There's no doubt that a more automated future is coming. Employers predict 17 percent of work will be automated by 2020, compared to about 5 percent in 2014, according to Willis Towers Watson. Automation is also increasingly affecting workforce strategy as it vastly expands the potential of (and expectations for) HR analytics. IA is transforming traditional HR functions such as hiring, training and benefits administration; and the execution of all this change demands a strong HR role.The understanding and use of the power of automation may prove to be the dividing line between those who advance in the field and those who are marginalized and, eventually, automated out of their HR jobs.
As automation takes hold, HR professionals will need to re-examine their organizations' workforces and the mixture of full-time employees, part-time employees, contractors and machines. Recent research suggests that automation has not led to significant reductions in headcount at their organizations, but rather it's being used to expand the ability of existing team members to deliver value. In many cases, it will be a major step forward for HR employees to join or begin the conversation on these workforce-shaping topics, in conjunction with IT, operations and other stakeholders.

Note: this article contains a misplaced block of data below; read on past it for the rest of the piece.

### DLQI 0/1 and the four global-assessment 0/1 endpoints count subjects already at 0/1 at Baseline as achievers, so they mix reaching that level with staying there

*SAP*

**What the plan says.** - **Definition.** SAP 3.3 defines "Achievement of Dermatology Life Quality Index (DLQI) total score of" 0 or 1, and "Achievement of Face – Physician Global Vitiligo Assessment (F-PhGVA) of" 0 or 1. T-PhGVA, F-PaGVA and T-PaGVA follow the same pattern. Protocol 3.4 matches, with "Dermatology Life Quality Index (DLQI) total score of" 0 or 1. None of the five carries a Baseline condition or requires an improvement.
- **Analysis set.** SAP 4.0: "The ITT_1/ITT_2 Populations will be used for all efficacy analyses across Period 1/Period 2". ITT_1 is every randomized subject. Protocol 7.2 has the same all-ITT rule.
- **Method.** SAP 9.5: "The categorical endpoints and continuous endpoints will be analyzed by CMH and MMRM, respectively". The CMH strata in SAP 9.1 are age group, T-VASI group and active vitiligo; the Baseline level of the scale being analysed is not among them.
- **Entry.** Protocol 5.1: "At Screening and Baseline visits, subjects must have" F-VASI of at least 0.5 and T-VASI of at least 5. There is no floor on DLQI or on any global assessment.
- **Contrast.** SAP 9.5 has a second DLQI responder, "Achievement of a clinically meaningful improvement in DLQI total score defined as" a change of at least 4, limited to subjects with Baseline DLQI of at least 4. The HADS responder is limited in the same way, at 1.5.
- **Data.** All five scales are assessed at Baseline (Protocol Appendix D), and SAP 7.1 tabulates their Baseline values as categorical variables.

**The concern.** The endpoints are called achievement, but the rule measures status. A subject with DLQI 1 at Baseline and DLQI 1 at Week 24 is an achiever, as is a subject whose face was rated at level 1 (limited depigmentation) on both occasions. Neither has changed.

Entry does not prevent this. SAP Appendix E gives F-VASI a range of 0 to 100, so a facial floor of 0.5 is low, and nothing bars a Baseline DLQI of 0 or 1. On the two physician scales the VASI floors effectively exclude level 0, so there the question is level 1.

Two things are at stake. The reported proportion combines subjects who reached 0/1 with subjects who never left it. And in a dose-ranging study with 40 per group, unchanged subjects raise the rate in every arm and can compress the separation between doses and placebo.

Building the employee experience is the next competitive frontier for the majority of companies. In the U.S. alone, employees are quitting their jobs in record numbers and studies have shown the voluntary turnover rate is hovering above 15%. Streamlining work and enhancing the employee experience has become a fundamental imperative for companies as they struggle to maintain a competitive workforce. This article discusses employee experience enrichment through:
- On-boarding with robotic process automation
- Implementing artificial Intelligence in various areas (job candidate interviews, on-boarding with chat bots, learning and development)
- And much more!